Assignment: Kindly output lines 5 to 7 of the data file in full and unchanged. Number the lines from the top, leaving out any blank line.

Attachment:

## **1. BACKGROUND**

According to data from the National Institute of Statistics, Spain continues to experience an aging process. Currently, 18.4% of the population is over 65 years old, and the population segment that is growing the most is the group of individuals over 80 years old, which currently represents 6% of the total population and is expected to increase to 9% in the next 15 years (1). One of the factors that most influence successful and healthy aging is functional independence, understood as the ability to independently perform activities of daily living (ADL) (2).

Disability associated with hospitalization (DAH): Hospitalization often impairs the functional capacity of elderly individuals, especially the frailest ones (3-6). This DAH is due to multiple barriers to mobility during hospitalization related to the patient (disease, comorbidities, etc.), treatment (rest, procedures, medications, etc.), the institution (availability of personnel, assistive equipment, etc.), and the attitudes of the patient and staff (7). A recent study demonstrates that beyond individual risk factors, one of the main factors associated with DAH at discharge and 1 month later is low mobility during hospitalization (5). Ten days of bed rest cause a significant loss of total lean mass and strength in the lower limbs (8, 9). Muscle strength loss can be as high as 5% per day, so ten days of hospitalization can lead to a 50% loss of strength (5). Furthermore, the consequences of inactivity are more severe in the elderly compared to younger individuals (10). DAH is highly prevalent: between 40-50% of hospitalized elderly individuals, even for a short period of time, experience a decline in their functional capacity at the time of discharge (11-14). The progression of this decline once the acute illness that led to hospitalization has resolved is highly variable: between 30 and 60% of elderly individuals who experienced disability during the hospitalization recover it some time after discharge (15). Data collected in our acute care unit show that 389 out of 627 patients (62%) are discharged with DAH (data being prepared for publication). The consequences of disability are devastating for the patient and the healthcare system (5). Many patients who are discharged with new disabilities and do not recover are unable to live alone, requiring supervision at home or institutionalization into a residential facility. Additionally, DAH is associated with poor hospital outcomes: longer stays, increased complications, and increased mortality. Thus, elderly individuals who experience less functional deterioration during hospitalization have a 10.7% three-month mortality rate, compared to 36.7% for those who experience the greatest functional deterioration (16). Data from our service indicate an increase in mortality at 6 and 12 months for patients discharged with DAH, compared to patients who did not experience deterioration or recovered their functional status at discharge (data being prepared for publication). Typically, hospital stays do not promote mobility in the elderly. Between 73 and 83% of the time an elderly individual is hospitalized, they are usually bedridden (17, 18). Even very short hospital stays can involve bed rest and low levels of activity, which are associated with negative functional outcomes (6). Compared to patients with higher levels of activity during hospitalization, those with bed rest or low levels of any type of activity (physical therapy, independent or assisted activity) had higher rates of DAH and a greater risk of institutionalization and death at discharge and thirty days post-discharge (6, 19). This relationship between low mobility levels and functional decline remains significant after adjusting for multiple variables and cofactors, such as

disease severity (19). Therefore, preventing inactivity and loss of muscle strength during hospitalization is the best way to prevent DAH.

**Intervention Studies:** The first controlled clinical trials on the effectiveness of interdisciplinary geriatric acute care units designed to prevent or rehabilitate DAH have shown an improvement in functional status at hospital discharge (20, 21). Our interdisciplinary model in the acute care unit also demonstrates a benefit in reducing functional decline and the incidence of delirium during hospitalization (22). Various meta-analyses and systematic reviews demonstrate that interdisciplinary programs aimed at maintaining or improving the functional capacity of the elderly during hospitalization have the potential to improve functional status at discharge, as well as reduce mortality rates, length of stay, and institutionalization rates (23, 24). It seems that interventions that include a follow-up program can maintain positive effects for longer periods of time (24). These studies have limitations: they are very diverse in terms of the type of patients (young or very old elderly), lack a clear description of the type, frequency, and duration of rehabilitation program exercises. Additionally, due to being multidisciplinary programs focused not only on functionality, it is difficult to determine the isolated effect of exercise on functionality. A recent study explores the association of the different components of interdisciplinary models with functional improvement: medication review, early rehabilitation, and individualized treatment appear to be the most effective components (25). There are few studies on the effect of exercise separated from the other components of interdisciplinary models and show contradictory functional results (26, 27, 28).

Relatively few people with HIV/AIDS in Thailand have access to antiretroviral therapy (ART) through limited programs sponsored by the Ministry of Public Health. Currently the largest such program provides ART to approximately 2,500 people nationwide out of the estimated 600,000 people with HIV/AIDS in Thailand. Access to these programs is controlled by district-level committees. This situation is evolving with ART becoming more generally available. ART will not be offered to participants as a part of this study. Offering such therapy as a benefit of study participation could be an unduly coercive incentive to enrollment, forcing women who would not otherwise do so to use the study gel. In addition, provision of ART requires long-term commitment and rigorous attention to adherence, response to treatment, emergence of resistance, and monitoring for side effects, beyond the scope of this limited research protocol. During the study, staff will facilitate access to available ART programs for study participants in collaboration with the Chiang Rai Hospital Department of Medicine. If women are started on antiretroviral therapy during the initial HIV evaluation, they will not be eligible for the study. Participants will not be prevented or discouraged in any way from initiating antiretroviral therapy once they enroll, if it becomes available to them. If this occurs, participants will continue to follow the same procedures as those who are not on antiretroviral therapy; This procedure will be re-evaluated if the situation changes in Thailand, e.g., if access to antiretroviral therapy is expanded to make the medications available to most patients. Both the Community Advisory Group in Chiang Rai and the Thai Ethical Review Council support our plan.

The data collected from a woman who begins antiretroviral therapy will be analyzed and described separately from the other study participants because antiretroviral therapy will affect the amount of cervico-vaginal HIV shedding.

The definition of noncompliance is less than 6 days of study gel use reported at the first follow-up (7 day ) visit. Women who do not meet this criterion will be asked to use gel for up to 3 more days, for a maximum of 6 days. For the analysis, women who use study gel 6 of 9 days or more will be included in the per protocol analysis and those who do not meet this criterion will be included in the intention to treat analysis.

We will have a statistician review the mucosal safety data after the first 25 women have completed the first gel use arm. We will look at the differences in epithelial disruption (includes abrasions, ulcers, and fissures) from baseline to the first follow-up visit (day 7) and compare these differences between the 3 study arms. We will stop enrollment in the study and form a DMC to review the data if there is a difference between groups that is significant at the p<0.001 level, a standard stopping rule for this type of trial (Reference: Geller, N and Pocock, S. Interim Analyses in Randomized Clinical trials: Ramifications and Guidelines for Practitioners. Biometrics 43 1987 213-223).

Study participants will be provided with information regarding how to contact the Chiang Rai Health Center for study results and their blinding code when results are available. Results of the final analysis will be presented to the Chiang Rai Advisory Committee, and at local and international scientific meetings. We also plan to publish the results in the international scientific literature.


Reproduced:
**Intervention Studies:** The first controlled clinical trials on the effectiveness of interdisciplinary geriatric acute care units designed to prevent or rehabilitate DAH have shown an improvement in functional status at hospital discharge (20, 21). Our interdisciplinary model in the acute care unit also demonstrates a benefit in reducing functional decline and the incidence of delirium during hospitalization (22). Various meta-analyses and systematic reviews demonstrate that interdisciplinary programs aimed at maintaining or improving the functional capacity of the elderly during hospitalization have the potential to improve functional status at discharge, as well as reduce mortality rates, length of stay, and institutionalization rates (23, 24). It seems that interventions that include a follow-up program can maintain positive effects for longer periods of time (24). These studies have limitations: they are very diverse in terms of the type of patients (young or very old elderly), lack a clear description of the type, frequency, and duration of rehabilitation program exercises. Additionally, due to being multidisciplinary programs focused not only on functionality, it is difficult to determine the isolated effect of exercise on functionality. A recent study explores the association of the different components of interdisciplinary models with functional improvement: medication review, early rehabilitation, and individualized treatment appear to be the most effective components (25). There are few studies on the effect of exercise separated from the other components of interdisciplinary models and show contradictory functional results (26, 27, 28).

Relatively few people with HIV/AIDS in Thailand have access to antiretroviral therapy (ART) through limited programs sponsored by the Ministry of Public Health. Currently the largest such program provides ART to approximately 2,500 people nationwide out of the estimated 600,000 people with HIV/AIDS in Thailand. Access to these programs is controlled by district-level committees. This situation is evolving with ART becoming more generally available. ART will not be offered to participants as a part of this study. Offering such therapy as a benefit of study participation could be an unduly coercive incentive to enrollment, forcing women who would not otherwise do so to use the study gel. In addition, provision of ART requires long-term commitment and rigorous attention to adherence, response to treatment, emergence of resistance, and monitoring for side effects, beyond the scope of this limited research protocol. During the study, staff will facilitate access to available ART programs for study participants in collaboration with the Chiang Rai Hospital Department of Medicine. If women are started on antiretroviral therapy during the initial HIV evaluation, they will not be eligible for the study. Participants will not be prevented or discouraged in any way from initiating antiretroviral therapy once they enroll, if it becomes available to them. If this occurs, participants will continue to follow the same procedures as those who are not on antiretroviral therapy; This procedure will be re-evaluated if the situation changes in Thailand, e.g., if access to antiretroviral therapy is expanded to make the medications available to most patients. Both the Community Advisory Group in Chiang Rai and the Thai Ethical Review Council support our plan.

The data collected from a woman who begins antiretroviral therapy will be analyzed and described separately from the other study participants because antiretroviral therapy will affect the amount of cervico-vaginal HIV shedding.